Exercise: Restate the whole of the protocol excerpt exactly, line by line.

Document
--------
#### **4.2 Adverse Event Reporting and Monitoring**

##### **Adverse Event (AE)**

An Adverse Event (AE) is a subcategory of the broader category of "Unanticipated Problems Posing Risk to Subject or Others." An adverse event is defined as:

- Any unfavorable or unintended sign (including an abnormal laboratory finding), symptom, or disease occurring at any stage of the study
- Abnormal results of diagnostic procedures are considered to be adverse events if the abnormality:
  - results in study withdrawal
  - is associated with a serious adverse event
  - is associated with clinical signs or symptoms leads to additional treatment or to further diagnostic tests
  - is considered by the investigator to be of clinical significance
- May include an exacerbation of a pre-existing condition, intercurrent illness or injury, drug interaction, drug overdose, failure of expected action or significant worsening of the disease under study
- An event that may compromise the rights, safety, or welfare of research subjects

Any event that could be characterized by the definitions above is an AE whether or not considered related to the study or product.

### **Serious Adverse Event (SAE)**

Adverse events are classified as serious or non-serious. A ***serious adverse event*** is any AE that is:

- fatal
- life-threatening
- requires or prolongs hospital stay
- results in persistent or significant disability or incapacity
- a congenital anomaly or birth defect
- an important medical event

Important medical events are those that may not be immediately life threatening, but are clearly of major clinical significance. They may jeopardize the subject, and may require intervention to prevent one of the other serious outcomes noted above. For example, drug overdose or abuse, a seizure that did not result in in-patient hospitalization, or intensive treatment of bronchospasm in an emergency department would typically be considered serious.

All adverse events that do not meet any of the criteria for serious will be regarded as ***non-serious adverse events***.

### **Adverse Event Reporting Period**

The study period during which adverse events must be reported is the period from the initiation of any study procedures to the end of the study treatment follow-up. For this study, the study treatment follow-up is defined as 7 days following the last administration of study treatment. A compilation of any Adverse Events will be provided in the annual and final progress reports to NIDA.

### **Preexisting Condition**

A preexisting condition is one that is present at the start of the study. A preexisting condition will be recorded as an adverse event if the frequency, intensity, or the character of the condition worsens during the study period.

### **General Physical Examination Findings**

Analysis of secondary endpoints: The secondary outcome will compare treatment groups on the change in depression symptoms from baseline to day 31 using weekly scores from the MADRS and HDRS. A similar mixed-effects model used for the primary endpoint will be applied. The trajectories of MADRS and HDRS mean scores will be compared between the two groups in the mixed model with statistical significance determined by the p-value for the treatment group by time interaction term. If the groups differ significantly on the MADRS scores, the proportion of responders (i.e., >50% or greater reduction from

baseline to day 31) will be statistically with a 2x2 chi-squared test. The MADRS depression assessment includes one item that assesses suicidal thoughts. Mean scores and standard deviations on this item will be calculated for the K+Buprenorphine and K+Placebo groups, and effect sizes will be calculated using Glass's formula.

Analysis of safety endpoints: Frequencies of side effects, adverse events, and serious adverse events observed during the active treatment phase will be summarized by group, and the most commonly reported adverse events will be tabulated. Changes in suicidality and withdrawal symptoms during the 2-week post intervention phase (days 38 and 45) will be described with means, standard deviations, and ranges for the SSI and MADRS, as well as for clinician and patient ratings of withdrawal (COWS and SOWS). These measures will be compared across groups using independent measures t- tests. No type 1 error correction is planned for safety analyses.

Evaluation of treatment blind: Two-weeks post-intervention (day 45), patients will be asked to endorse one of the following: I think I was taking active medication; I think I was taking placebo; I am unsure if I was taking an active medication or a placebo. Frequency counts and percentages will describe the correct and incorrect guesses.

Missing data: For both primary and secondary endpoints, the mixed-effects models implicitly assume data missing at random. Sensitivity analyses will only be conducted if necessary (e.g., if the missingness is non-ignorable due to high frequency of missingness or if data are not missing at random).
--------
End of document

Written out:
#### **4.2 Adverse Event Reporting and Monitoring**

##### **Adverse Event (AE)**

An Adverse Event (AE) is a subcategory of the broader category of "Unanticipated Problems Posing Risk to Subject or Others." An adverse event is defined as:

- Any unfavorable or unintended sign (including an abnormal laboratory finding), symptom, or disease occurring at any stage of the study
- Abnormal results of diagnostic procedures are considered to be adverse events if the abnormality:
  - results in study withdrawal
  - is associated with a serious adverse event
  - is associated with clinical signs or symptoms leads to additional treatment or to further diagnostic tests
  - is considered by the investigator to be of clinical significance
- May include an exacerbation of a pre-existing condition, intercurrent illness or injury, drug interaction, drug overdose, failure of expected action or significant worsening of the disease under study
- An event that may compromise the rights, safety, or welfare of research subjects

Any event that could be characterized by the definitions above is an AE whether or not considered related to the study or product.

### **Serious Adverse Event (SAE)**

Adverse events are classified as serious or non-serious. A ***serious adverse event*** is any AE that is:

- fatal
- life-threatening
- requires or prolongs hospital stay
- results in persistent or significant disability or incapacity
- a congenital anomaly or birth defect
- an important medical event

Important medical events are those that may not be immediately life threatening, but are clearly of major clinical significance. They may jeopardize the subject, and may require intervention to prevent one of the other serious outcomes noted above. For example, drug overdose or abuse, a seizure that did not result in in-patient hospitalization, or intensive treatment of bronchospasm in an emergency department would typically be considered serious.

All adverse events that do not meet any of the criteria for serious will be regarded as ***non-serious adverse events***.

### **Adverse Event Reporting Period**

The study period during which adverse events must be reported is the period from the initiation of any study procedures to the end of the study treatment follow-up. For this study, the study treatment follow-up is defined as 7 days following the last administration of study treatment. A compilation of any Adverse Events will be provided in the annual and final progress reports to NIDA.

### **Preexisting Condition**

A preexisting condition is one that is present at the start of the study. A preexisting condition will be recorded as an adverse event if the frequency, intensity, or the character of the condition worsens during the study period.

### **General Physical Examination Findings**

Analysis of secondary endpoints: The secondary outcome will compare treatment groups on the change in depression symptoms from baseline to day 31 using weekly scores from the MADRS and HDRS. A similar mixed-effects model used for the primary endpoint will be applied. The trajectories of MADRS and HDRS mean scores will be compared between the two groups in the mixed model with statistical significance determined by the p-value for the treatment group by time interaction term. If the groups differ significantly on the MADRS scores, the proportion of responders (i.e., >50% or greater reduction from

baseline to day 31) will be statistically with a 2x2 chi-squared test. The MADRS depression assessment includes one item that assesses suicidal thoughts. Mean scores and standard deviations on this item will be calculated for the K+Buprenorphine and K+Placebo groups, and effect sizes will be calculated using Glass's formula.

Analysis of safety endpoints: Frequencies of side effects, adverse events, and serious adverse events observed during the active treatment phase will be summarized by group, and the most commonly reported adverse events will be tabulated. Changes in suicidality and withdrawal symptoms during the 2-week post intervention phase (days 38 and 45) will be described with means, standard deviations, and ranges for the SSI and MADRS, as well as for clinician and patient ratings of withdrawal (COWS and SOWS). These measures will be compared across groups using independent measures t- tests. No type 1 error correction is planned for safety analyses.

Evaluation of treatment blind: Two-weeks post-intervention (day 45), patients will be asked to endorse one of the following: I think I was taking active medication; I think I was taking placebo; I am unsure if I was taking an active medication or a placebo. Frequency counts and percentages will describe the correct and incorrect guesses.

Missing data: For both primary and secondary endpoints, the mixed-effects models implicitly assume data missing at random. Sensitivity analyses will only be conducted if necessary (e.g., if the missingness is non-ignorable due to high frequency of missingness or if data are not missing at random).